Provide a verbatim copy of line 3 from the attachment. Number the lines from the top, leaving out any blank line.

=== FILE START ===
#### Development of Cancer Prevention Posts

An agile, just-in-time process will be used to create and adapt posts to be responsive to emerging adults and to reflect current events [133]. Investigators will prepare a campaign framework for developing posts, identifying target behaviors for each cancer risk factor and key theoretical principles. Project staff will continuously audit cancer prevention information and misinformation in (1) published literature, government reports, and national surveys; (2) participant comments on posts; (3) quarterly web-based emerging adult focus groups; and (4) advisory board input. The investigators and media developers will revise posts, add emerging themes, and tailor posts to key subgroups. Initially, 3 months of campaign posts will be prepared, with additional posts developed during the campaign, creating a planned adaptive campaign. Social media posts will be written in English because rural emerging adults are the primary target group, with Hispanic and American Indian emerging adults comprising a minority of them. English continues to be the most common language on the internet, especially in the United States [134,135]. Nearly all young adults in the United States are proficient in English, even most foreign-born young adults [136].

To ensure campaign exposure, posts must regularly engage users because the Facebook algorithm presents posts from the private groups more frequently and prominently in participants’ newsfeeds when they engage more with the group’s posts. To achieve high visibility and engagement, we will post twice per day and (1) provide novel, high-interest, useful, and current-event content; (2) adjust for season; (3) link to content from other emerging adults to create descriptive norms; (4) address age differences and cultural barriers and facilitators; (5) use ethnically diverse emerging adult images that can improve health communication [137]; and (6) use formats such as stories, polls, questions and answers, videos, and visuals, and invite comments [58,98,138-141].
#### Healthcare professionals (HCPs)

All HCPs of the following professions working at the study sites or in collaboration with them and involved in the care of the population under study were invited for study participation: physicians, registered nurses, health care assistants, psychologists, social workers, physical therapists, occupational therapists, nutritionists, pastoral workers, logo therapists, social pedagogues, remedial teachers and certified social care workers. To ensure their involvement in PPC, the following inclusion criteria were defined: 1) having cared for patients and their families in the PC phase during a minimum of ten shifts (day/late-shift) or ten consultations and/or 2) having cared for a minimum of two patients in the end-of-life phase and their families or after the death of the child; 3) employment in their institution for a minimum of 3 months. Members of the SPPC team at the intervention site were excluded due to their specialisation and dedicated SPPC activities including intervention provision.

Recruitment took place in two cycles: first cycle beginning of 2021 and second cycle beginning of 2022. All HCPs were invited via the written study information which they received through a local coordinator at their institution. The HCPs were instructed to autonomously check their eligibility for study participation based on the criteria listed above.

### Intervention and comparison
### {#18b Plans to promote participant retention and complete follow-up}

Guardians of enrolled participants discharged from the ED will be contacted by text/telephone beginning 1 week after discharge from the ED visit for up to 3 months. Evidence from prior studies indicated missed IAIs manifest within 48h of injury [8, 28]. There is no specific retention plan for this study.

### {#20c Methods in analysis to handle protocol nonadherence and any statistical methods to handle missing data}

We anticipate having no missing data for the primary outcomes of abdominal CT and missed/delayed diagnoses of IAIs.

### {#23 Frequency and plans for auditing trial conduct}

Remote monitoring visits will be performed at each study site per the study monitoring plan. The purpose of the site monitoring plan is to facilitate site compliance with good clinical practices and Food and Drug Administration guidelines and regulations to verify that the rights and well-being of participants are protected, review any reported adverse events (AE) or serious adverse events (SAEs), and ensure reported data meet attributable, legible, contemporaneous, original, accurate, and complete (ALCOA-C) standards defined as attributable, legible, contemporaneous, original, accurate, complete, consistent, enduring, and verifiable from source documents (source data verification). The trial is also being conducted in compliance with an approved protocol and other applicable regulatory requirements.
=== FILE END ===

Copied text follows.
To ensure campaign exposure, posts must regularly engage users because the Facebook algorithm presents posts from the private groups more frequently and prominently in participants’ newsfeeds when they engage more with the group’s posts. To achieve high visibility and engagement, we will post twice per day and (1) provide novel, high-interest, useful, and current-event content; (2) adjust for season; (3) link to content from other emerging adults to create descriptive norms; (4) address age differences and cultural barriers and facilitators; (5) use ethnically diverse emerging adult images that can improve health communication [137]; and (6) use formats such as stories, polls, questions and answers, videos, and visuals, and invite comments [58,98,138-141].